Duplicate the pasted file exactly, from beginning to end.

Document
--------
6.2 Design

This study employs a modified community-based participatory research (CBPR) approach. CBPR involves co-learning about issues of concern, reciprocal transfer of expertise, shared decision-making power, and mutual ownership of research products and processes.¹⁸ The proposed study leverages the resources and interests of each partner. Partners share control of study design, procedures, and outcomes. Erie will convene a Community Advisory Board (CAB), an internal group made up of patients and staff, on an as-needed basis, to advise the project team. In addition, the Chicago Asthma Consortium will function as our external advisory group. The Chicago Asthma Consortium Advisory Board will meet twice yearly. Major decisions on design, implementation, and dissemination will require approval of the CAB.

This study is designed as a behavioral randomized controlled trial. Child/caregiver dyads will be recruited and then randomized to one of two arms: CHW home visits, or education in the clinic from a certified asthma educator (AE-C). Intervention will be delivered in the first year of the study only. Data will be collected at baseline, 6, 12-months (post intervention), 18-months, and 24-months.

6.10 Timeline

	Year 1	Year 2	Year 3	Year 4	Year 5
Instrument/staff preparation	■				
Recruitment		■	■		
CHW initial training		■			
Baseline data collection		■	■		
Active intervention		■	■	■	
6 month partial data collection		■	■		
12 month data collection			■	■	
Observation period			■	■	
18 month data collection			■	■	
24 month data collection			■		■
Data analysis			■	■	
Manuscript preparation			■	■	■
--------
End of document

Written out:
6.2 Design

This study employs a modified community-based participatory research (CBPR) approach. CBPR involves co-learning about issues of concern, reciprocal transfer of expertise, shared decision-making power, and mutual ownership of research products and processes.¹⁸ The proposed study leverages the resources and interests of each partner. Partners share control of study design, procedures, and outcomes. Erie will convene a Community Advisory Board (CAB), an internal group made up of patients and staff, on an as-needed basis, to advise the project team. In addition, the Chicago Asthma Consortium will function as our external advisory group. The Chicago Asthma Consortium Advisory Board will meet twice yearly. Major decisions on design, implementation, and dissemination will require approval of the CAB.

This study is designed as a behavioral randomized controlled trial. Child/caregiver dyads will be recruited and then randomized to one of two arms: CHW home visits, or education in the clinic from a certified asthma educator (AE-C). Intervention will be delivered in the first year of the study only. Data will be collected at baseline, 6, 12-months (post intervention), 18-months, and 24-months.

6.10 Timeline

	Year 1	Year 2	Year 3	Year 4	Year 5
Instrument/staff preparation	■				
Recruitment		■	■		
CHW initial training		■			
Baseline data collection		■	■		
Active intervention		■	■	■	
6 month partial data collection		■	■		
12 month data collection			■	■	
Observation period			■	■	
18 month data collection			■	■	
24 month data collection			■		■
Data analysis			■	■	
Manuscript preparation			■	■	■